himself, but he always wins the battle of the mind. Sugar Ray Leonard did the same thing with
his mental game. Finally, uncommon boxers don’t just win. They win effectively and
consistently. They aren’t on one day and off the next. Winning seems to be an ingredient
throughout their lives.

The same is true for musicians.

Music success doesn’t depend solely on talent, though talent does help. It doesn’t depend on
popularity, though that can be a blessing. Music success depends on an artist’s ability to draw
a listener into their world using notes, beats, and words (unless they’re an instrumental
performer). One hit wonders are a form of music success but who really sets out to just create
one great or memorable thing?

I’ve seen it and experienced it firsthand, where outstanding artists craft brilliant music and
draw global fans into their realm through excellent songwriting, performance and sound
quality. But how do you get your music to a level of greatness that beckons a global
audience?

Don’t do what everyone else does.

It’s common to hope that winning the lottery is the answer to achieving the fulfillment of your
dreams so that you never take the steps and the time necessary to invest in reaching your
goals.

It’s common to think you can become an overnight success just because you have a desire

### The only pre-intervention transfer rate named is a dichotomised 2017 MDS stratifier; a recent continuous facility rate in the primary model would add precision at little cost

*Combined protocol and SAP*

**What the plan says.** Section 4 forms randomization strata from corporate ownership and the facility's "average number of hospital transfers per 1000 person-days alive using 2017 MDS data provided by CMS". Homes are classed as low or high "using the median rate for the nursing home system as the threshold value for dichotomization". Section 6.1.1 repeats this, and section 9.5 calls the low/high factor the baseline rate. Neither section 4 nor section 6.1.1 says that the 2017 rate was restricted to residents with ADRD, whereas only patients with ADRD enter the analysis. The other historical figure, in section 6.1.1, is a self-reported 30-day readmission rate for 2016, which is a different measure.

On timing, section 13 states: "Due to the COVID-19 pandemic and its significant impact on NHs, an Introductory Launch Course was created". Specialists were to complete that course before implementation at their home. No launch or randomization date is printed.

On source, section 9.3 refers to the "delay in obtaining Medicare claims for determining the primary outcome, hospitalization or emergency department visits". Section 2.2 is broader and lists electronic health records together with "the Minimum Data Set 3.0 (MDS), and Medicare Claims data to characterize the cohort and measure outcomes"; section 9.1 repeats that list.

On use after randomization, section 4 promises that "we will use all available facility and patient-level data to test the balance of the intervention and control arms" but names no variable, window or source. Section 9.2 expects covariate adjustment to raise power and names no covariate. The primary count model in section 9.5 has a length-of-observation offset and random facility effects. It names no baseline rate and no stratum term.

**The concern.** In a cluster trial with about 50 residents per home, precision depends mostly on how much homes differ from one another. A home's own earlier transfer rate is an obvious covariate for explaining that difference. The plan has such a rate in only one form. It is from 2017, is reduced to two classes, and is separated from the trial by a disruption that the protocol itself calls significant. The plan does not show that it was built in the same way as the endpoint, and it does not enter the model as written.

for greatness and a little talent, instead of putting patience, diligence, and hard work into
effect along with gauging your work over time and making improvements/adjustments when
necessary.

It’s common to do just enough to get by instead of giving more than is asked.

It’s common to do one thing well and expect the world to faun over you instead of being
gracious and thankful while seeking refinement and improvement.

It’s common to expect people to just open doors of opportunity for you that others have spent
their lifetimes working hard for and then having a bad attitude when things don’t just go
perfectly the first time.

It’s common to act like a complete diva (Kanye West isn’t the only one in music; most artists
have a degree of this that they showcase more often than not). Many artists demand that
their music be showcased, promoted, and talked about, then act butt-hurt when that
opportunity isn’t given to them.

It seems that everyone wants to shortcut the process of paying your dues, cutting your teeth,
and struggling through the early stages of growth to achieve something truly great that has
lasting value.

Don’t do what everyone is doing.

Don’t be common.

Common people can’t change other’s lives or become inspirational heroes because there’s
little inspiration in the life of someone who just gets by.

Common people don’t recognize the beauty and glory in the transformation process, the kind that takes time, commitment, hard work, and difficulty to reach monumental results.

                                                           Instead, be uncommon.

                                                           Be great.

                                                           Be more.

                                                           Change the world.